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Achilles' Heels: North Carolina beats Duke women's soccer 1-0 in ACC championship

<p>Duke lost the ACC championship and saw its 19-game winning streak vanish Sunday.</p>

Duke lost the ACC championship and saw its 19-game winning streak vanish Sunday.

CHARLESTON, S.C.—Losing to your archrival stings. Losing a 19-game winning streak to that archrival stings worse. Losing in your first trip to the ACC tournament finals since 2000 stings most of all.

The Blue Devils did all three in one afternoon.

Top-seeded Duke fell 1-0 to the No. 2 seed Tar Heels in pursuit of its first ACC championship in program history Sunday afternoon at MUSC Health Stadium. North Carolina forward Zoe Redei found the back of the net just 47 seconds into the second half to score the lone goal of the contest. Goalkeeper EJ Proctor—who was selected to the All-Tournament team along with teammates Schuyler DeBree, Kayla McCoy and Ella Stevens—made four saves in the Blue Devils' first loss since the last time they faced the Tar Heels Aug. 18—a 2-1 overtime defeat.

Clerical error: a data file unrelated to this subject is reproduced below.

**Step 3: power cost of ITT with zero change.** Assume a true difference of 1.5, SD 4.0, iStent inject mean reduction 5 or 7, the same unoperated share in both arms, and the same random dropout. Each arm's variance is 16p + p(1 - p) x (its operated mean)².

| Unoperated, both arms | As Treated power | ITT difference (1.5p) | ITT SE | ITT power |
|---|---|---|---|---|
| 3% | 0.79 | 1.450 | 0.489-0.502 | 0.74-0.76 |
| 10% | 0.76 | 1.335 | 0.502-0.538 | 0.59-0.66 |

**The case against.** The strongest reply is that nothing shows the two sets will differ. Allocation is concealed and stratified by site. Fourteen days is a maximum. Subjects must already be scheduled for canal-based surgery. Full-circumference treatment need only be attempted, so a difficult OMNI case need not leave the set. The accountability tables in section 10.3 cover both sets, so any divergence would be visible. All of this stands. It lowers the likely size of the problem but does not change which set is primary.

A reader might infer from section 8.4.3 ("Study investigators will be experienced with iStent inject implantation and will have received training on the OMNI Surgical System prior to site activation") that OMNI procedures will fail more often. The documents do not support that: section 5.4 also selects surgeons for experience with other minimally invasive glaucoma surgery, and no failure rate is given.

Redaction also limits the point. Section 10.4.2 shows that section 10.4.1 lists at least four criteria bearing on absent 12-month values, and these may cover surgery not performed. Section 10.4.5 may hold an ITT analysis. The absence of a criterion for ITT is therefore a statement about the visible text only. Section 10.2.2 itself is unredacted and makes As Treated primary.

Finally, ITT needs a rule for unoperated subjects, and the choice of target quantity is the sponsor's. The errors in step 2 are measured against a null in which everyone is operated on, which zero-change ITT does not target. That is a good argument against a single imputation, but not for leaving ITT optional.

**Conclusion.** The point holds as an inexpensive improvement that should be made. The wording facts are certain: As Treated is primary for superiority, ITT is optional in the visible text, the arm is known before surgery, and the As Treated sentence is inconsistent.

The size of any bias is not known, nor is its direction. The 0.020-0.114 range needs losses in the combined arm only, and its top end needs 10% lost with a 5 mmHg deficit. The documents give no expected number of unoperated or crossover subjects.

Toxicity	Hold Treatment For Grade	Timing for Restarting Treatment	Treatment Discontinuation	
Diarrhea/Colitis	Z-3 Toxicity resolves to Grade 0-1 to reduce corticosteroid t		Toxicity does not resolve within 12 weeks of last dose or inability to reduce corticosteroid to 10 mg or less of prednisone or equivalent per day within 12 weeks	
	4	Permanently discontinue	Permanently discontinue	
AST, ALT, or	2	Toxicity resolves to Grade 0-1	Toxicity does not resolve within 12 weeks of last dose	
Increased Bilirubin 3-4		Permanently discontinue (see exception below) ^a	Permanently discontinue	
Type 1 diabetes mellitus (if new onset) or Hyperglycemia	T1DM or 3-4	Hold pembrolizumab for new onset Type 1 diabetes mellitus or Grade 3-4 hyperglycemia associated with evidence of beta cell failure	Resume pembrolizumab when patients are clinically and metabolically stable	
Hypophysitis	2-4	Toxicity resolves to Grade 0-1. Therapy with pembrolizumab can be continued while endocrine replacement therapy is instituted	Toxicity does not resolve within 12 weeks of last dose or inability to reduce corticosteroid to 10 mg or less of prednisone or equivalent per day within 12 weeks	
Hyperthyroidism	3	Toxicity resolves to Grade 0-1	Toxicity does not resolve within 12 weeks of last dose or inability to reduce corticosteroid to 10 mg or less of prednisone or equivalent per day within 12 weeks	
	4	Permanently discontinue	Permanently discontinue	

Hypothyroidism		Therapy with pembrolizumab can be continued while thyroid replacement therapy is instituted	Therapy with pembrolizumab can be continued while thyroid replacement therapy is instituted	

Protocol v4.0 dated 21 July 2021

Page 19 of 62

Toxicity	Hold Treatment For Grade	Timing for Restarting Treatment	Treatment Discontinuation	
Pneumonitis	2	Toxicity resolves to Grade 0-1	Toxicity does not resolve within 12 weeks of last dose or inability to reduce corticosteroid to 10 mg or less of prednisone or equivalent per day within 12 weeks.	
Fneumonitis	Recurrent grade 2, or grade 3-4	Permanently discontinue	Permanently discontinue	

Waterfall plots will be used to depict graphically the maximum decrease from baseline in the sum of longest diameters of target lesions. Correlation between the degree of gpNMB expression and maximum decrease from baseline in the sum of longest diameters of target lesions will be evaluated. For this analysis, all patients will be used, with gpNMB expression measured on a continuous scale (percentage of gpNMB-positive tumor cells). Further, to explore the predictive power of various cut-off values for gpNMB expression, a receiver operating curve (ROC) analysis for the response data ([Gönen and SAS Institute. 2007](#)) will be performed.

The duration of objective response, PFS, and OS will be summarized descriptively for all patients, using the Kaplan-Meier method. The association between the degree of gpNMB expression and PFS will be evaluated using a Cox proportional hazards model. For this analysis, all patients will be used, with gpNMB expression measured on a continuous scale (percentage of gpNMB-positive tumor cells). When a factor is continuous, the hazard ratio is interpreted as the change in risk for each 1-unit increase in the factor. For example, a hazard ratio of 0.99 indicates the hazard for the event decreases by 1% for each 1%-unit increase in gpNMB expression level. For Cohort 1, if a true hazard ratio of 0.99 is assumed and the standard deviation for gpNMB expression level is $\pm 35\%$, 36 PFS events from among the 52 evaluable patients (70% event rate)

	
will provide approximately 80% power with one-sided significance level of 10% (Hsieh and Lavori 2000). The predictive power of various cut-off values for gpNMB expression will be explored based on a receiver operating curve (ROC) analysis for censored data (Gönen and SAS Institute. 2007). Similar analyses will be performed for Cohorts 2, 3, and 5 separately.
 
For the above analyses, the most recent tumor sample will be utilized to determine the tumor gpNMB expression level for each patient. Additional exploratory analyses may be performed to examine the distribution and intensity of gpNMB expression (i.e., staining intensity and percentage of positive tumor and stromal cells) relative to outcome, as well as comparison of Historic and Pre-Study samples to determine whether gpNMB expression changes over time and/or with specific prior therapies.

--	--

“This is heartbreaking, there’s no question,” Duke head coach Robbie Church said. “Every player out there, every coach, every staff member—we’re all heartbroken to go this long in the ACC tournament and come up short.”

After dominating the first half on the offensive end, North Carolina (14-3-2) finally broke through in the 46th minute. Tar Heel freshman Alessia Russo—who scored the lone goal in North Carolina’s semifinal victory against N.C. State and was tabbed as the ACC Championship Most Valuable Player—took a shot from the left corner of the 18-yard box, but it was deflected before it reached the net. 

Redei cleaned up the 50-50 ball before dribbling through the congestion in the box. The sophomore sent a hard shot top-shelf and out of Proctor's reach.

“EJ had no chance at it,” Church said. “She was phenomenal all tournament. She kept us in it until halftime, which she did on Friday night too.”